I'm totally putting that in a book.
Now I Just have to decide which bear will be known forevermore as Tycho Bearhe.
- Current Mood: cheerful
- Current Music:Regina Spektor - Chelsea Hotel
Last night, I finished reading Lauren Beukes' The Shining Girls, which has been much-discussed this year.
It's quite good. Good enough that there was some stuff about it that I felt like talking about. There will be spoilers, natch.
2013 appears to be the year in which people publish books about supernatural serial killers and the brave girls who escape and oppose them. It's the escaped trope of the year. Volcano asteroid movie summer!
So, the central metaphor of the book is for this reader its most interesting element. The Shining Girls functions on several levels, but for me the most telling one is the thematic; the book follows the career of a time-traveling serial killer who destroys extraordinary women, and the life of the one woman who escapes him...
And that central metaphor, sadly for me, is never more than glancingly resolved. Beukes presents a really brilliant overview of the lot of women of the 20th century--of how they have struggled with sexism and in many cases been destroyed by the unflinching serial murderer of the patriarchy, as it were--but of course, the joke is... these women aren't extraordinary, although the narrative presents them as such.
Or maybe it's fairer to say that in the real world, women are extraordinary in a lot of ways. I know extraordinary world-changing women who are teachers, preachers, stay at home moms... not just artists of one sort or another.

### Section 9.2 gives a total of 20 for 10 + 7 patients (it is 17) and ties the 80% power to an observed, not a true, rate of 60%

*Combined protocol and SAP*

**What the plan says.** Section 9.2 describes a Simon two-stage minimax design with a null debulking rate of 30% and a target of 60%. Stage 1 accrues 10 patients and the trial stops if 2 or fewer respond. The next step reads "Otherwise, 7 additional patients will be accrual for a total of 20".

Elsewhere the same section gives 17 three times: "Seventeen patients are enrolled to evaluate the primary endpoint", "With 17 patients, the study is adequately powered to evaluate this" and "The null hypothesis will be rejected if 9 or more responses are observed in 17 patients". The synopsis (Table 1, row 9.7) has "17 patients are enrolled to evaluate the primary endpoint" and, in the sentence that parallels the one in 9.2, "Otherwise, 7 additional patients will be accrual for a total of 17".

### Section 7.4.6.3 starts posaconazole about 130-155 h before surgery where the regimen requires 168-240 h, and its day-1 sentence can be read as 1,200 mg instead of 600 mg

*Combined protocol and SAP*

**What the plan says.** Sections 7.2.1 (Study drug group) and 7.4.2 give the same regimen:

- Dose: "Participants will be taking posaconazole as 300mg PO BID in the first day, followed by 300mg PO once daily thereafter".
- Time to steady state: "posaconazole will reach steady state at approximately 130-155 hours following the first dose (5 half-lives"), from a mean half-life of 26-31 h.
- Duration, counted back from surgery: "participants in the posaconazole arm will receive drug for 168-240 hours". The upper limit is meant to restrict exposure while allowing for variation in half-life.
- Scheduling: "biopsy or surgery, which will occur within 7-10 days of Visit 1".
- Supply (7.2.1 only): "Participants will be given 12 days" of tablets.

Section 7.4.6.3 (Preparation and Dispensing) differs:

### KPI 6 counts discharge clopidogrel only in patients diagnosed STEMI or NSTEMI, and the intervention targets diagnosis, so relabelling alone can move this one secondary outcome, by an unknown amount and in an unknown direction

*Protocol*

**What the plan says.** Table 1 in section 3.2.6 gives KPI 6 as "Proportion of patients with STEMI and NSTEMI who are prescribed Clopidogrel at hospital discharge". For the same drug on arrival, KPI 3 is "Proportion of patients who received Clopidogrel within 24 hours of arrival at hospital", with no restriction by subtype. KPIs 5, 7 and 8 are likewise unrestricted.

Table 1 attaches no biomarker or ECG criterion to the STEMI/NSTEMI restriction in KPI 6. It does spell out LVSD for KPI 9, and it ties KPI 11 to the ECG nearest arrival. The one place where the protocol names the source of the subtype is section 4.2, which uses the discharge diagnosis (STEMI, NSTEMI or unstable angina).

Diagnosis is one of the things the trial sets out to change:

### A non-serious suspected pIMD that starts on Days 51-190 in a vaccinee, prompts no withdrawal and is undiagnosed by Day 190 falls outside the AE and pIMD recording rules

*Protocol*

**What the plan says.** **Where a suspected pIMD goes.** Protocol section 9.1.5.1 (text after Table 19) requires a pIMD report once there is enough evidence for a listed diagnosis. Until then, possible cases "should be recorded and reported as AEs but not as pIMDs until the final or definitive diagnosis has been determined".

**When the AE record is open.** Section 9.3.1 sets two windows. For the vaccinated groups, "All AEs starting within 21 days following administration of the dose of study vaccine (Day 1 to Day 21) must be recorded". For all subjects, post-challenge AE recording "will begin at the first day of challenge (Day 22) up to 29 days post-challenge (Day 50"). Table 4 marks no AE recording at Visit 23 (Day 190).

Every single one of them is a sympathetic and worthy character, which makes their inevitable deaths the more appalling, and on that level the book is stupidly effective. (I was particularly attached to Alice and Zora, and I'm not sure I ever quite forgave the book after they were lost.)
But the thing is... the book postulates, in a fashion that bothered me a little, that they are somehow special women. Or maybe it's just that the antagonist and his time-traveling evil House perceive them as Special, and as Must Be Destroyed. (Protagonist Kirby's mom Rachel is no less special than the Shining Girls, but she's damaged and self-destructive... and the majority of non-Shining female characters are too venal and banal even to qualify as "evil". So I'm not actually sure what the narrative wants me to think here.)
So there's no clear thematic resolution or argument here--at least none that I was able to unpick. Patriarchy Destroys Women Who Dare Step Out Of Line. Film at 11. I wanted the book to tell me something more. To illuminate a complexity I hadn't considered otherwise.
Of course, the fact that this is the biggest thing bugging me is pretty indicative of the general quality of plot, prose, characterization, structure, and just about everything else, I couldn't find much to complain of. (The book is completely uninterested in how the House works, and what it's relationship with this particular psychopath is, except for some hints that it provides what its resident desires, but I'm not sure that's really a weakness when the narrative so patently does not care.)